TORONTO, Oct. 23 /CNW/ - Canadians don't necessarily want to have to live
on the cheap, but times are tough. Can we learn to live on less? And might it
actually do us some good? Some experts say the new frugal lifestyle being
forced upon us by the shrinking economy might just make us happier and
Even beyond the deep economic recession, there are signs that meaningful
social change is brewing and that an era of thrift, self-restraint and
stopping-to-smell-the-proverbial-roses is upon us.
As environmental fears push us from Hummers to hybrids, and a younger,
tech-savvy generation rebels against the "bigger is better" boomer mantra, a
long overdue cultural shift could be in the works, say observers. Among the
signs of belt-tightening: "Frugal is the new black" is the refrain in fashion
circles these days. One U.K. discount supermarket recently started selling a
$50 pin-stripe suit called the "credit-crunch suit" - and it is flying off the
shelves. In New York and L.A., vanity has taken a hit as a growing number of
men and women have opted to forego plastic surgery and Botox treatments.
Meanwhile, as cash-strapped people eat out less and get around more on foot
than by cars and cabs, health improves.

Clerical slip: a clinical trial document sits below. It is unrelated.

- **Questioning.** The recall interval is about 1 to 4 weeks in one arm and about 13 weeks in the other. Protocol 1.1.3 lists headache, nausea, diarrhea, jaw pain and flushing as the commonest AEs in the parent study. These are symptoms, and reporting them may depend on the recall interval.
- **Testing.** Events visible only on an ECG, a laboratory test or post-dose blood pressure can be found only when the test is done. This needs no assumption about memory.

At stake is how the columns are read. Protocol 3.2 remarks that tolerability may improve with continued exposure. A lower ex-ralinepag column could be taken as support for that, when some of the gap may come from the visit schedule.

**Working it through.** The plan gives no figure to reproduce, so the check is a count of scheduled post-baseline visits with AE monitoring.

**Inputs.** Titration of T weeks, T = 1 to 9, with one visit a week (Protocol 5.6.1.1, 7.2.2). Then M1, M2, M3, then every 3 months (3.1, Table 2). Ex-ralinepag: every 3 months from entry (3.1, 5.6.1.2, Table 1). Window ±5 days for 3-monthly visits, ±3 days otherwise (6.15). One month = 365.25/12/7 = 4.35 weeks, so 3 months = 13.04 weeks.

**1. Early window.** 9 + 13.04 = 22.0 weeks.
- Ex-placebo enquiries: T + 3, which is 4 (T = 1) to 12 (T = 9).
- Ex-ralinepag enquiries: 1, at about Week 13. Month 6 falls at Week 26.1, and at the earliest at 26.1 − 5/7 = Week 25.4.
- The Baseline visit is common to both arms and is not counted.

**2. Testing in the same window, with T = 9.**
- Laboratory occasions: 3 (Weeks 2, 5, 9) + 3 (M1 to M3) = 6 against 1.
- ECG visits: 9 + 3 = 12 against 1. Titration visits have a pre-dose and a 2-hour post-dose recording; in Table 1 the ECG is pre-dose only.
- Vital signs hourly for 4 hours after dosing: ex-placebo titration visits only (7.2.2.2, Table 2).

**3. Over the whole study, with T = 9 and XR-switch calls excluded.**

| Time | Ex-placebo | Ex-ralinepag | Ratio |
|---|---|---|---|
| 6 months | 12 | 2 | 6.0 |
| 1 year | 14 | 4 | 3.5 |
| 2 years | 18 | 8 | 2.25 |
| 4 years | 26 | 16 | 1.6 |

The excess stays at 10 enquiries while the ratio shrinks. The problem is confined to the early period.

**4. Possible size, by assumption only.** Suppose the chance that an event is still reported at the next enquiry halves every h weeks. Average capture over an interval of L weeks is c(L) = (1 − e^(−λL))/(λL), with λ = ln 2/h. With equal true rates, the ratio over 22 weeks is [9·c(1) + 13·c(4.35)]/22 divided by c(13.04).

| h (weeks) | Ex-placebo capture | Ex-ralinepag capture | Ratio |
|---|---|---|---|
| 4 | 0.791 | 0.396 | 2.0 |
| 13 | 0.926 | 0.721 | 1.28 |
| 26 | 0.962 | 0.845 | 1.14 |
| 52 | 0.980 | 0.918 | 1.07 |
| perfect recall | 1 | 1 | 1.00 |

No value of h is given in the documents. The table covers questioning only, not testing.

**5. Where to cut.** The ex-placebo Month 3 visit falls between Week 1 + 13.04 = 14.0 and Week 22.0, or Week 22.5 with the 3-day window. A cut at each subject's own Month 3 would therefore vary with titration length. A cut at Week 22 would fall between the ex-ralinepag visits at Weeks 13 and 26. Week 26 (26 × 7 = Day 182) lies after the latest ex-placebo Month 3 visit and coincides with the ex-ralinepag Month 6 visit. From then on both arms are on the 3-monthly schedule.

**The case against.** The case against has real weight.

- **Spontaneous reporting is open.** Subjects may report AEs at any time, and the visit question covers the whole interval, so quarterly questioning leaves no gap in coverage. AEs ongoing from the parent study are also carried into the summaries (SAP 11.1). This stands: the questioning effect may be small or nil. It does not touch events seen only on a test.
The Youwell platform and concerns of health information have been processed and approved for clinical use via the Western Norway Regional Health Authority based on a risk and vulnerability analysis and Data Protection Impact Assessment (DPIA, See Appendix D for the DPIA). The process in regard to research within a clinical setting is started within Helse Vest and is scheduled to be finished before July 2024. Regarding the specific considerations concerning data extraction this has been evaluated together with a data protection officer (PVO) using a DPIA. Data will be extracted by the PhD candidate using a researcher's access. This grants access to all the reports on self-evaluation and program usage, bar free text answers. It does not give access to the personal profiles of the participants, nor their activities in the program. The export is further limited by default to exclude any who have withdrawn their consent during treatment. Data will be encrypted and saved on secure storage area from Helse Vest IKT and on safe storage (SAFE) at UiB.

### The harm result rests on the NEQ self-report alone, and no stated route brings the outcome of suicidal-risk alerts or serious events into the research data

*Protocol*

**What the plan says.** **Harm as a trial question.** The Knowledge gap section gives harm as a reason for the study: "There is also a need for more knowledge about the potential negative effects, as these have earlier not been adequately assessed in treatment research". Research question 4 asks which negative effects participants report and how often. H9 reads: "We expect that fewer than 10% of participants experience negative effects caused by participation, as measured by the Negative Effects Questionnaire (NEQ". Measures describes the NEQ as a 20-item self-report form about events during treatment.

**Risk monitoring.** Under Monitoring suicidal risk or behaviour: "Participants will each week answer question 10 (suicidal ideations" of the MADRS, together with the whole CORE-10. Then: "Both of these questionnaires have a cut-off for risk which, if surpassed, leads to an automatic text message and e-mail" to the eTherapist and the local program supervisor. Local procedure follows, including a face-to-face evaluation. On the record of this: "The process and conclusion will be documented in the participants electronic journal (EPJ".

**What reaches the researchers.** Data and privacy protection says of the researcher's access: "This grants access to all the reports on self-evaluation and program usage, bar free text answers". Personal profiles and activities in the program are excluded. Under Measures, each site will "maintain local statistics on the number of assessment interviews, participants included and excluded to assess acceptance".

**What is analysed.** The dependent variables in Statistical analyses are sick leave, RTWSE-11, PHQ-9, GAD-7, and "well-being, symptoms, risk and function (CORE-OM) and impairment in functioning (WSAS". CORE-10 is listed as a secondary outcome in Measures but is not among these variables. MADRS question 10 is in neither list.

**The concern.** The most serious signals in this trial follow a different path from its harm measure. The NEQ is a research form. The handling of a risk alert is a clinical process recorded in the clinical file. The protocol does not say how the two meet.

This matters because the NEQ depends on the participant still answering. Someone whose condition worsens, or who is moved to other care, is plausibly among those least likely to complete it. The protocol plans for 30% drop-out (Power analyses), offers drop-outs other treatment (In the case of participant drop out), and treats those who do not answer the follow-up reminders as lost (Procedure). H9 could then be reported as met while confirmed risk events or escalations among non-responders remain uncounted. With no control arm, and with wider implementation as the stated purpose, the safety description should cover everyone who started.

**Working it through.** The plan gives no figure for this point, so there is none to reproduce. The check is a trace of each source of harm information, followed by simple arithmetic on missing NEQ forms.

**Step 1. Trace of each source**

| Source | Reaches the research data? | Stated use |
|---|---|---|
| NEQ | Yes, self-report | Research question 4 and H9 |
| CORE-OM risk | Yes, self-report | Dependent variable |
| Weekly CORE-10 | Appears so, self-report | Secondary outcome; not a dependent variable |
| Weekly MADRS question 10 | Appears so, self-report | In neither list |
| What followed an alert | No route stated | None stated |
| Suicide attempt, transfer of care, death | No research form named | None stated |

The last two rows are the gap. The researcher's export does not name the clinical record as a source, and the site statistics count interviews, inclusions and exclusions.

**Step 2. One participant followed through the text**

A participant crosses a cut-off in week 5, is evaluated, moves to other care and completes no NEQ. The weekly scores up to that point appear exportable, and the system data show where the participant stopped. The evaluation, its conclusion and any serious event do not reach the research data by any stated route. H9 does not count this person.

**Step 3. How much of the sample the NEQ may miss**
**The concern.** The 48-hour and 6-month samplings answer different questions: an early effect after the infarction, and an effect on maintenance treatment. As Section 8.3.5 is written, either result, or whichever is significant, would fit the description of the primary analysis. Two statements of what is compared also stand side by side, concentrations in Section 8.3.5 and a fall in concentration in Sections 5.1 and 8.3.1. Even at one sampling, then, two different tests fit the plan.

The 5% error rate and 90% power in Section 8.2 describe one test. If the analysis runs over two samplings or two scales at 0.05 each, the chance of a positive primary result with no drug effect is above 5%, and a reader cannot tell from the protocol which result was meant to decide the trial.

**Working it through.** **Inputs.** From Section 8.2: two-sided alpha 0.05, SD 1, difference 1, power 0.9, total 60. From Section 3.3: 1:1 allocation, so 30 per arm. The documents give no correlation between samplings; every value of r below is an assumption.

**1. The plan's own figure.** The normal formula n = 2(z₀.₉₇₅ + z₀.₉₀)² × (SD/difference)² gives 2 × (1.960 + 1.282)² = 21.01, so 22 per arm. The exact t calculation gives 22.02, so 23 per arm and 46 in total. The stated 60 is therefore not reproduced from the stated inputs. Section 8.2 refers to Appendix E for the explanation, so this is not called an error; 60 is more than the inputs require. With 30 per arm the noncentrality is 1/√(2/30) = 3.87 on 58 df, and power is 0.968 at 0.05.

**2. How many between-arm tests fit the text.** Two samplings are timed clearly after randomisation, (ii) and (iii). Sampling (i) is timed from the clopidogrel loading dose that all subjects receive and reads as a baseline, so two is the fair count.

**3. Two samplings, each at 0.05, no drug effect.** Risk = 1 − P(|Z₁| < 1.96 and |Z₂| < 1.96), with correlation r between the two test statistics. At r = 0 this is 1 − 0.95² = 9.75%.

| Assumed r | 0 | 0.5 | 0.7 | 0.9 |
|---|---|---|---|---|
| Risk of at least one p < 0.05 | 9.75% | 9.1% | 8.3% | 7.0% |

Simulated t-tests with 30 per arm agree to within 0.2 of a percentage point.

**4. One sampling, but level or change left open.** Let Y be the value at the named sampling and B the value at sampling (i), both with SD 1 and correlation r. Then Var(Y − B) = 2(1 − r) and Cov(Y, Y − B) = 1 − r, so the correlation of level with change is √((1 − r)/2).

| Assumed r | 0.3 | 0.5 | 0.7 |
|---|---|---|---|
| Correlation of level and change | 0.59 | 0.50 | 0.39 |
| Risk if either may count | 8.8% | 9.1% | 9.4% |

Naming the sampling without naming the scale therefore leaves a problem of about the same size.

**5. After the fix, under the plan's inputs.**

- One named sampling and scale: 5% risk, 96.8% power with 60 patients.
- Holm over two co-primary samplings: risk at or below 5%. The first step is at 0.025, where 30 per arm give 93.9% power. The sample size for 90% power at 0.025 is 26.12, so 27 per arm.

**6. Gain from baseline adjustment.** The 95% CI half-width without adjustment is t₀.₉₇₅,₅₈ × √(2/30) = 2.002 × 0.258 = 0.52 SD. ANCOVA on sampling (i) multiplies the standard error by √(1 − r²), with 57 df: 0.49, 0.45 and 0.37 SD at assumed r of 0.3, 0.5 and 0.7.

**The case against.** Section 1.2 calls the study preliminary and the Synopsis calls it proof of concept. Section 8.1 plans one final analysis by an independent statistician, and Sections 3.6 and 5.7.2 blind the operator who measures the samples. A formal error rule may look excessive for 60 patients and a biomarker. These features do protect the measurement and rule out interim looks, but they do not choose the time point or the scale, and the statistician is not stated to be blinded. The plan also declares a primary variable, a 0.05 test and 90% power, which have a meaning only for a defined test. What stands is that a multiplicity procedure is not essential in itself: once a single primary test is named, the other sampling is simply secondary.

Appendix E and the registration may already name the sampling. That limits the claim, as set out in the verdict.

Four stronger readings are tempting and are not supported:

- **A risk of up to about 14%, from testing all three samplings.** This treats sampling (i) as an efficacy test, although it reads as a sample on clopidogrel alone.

It may all be culminating in a "perfect storm" that pushes Canadians into
a new age of post-materialism.
PLUS in this week's issue of Maclean's:
The mad bomber of Montney Play: Not everyone in B.C.'s Montney Play is
happy with the recent expansion of the gas wells. Some say it was only a
matter of time before something gave.
Campaign hindsight: The Liberals are taking a look at what really went
wrong in this fall's campaign. First on the agenda is how to catch up with
U.S election chaos? Technical glitches - and the fact more people are
looking for problems - could mess with election results.
Maclean's is Canada's only national weekly current affairs magazine.
Maclean's enlightens, engages and entertains 2.8 million readers with strong
investigative reporting and exclusive stories from leading journalists in the
fields of international affairs, social issues, national politics, business
and culture. Visit www.macleans.ca.
For further information:
For further information: Louise Leger, (416) 764-4125,